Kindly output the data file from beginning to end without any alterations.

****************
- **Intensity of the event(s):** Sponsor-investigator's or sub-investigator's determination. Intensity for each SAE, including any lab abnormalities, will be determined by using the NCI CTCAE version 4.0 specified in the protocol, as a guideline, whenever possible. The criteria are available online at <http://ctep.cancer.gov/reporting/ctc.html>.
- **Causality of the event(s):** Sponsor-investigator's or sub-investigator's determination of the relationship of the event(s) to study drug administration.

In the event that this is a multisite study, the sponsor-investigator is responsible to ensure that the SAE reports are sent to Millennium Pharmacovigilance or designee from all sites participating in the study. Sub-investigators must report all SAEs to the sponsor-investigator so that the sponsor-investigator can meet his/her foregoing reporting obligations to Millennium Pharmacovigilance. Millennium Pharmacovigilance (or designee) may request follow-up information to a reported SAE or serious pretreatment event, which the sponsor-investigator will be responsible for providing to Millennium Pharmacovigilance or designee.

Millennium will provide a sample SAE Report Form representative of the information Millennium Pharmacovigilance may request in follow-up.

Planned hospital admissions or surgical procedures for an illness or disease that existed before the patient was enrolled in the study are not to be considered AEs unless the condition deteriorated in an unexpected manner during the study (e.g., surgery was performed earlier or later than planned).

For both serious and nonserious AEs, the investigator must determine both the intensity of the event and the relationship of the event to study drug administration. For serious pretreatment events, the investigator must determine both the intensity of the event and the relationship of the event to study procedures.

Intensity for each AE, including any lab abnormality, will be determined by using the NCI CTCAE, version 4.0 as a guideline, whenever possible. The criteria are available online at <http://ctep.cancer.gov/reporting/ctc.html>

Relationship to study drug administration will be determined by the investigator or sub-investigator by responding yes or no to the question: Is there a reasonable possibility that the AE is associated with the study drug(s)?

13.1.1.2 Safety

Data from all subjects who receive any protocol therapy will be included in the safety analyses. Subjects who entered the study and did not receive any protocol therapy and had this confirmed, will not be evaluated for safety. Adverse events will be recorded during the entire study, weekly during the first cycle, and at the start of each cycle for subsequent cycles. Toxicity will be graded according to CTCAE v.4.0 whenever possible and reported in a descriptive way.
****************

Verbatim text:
- **Intensity of the event(s):** Sponsor-investigator's or sub-investigator's determination. Intensity for each SAE, including any lab abnormalities, will be determined by using the NCI CTCAE version 4.0 specified in the protocol, as a guideline, whenever possible. The criteria are available online at <http://ctep.cancer.gov/reporting/ctc.html>.
- **Causality of the event(s):** Sponsor-investigator's or sub-investigator's determination of the relationship of the event(s) to study drug administration.

In the event that this is a multisite study, the sponsor-investigator is responsible to ensure that the SAE reports are sent to Millennium Pharmacovigilance or designee from all sites participating in the study. Sub-investigators must report all SAEs to the sponsor-investigator so that the sponsor-investigator can meet his/her foregoing reporting obligations to Millennium Pharmacovigilance. Millennium Pharmacovigilance (or designee) may request follow-up information to a reported SAE or serious pretreatment event, which the sponsor-investigator will be responsible for providing to Millennium Pharmacovigilance or designee.

Millennium will provide a sample SAE Report Form representative of the information Millennium Pharmacovigilance may request in follow-up.

Planned hospital admissions or surgical procedures for an illness or disease that existed before the patient was enrolled in the study are not to be considered AEs unless the condition deteriorated in an unexpected manner during the study (e.g., surgery was performed earlier or later than planned).

For both serious and nonserious AEs, the investigator must determine both the intensity of the event and the relationship of the event to study drug administration. For serious pretreatment events, the investigator must determine both the intensity of the event and the relationship of the event to study procedures.

Intensity for each AE, including any lab abnormality, will be determined by using the NCI CTCAE, version 4.0 as a guideline, whenever possible. The criteria are available online at <http://ctep.cancer.gov/reporting/ctc.html>

Relationship to study drug administration will be determined by the investigator or sub-investigator by responding yes or no to the question: Is there a reasonable possibility that the AE is associated with the study drug(s)?

13.1.1.2 Safety

Data from all subjects who receive any protocol therapy will be included in the safety analyses. Subjects who entered the study and did not receive any protocol therapy and had this confirmed, will not be evaluated for safety. Adverse events will be recorded during the entire study, weekly during the first cycle, and at the start of each cycle for subsequent cycles. Toxicity will be graded according to CTCAE v.4.0 whenever possible and reported in a descriptive way.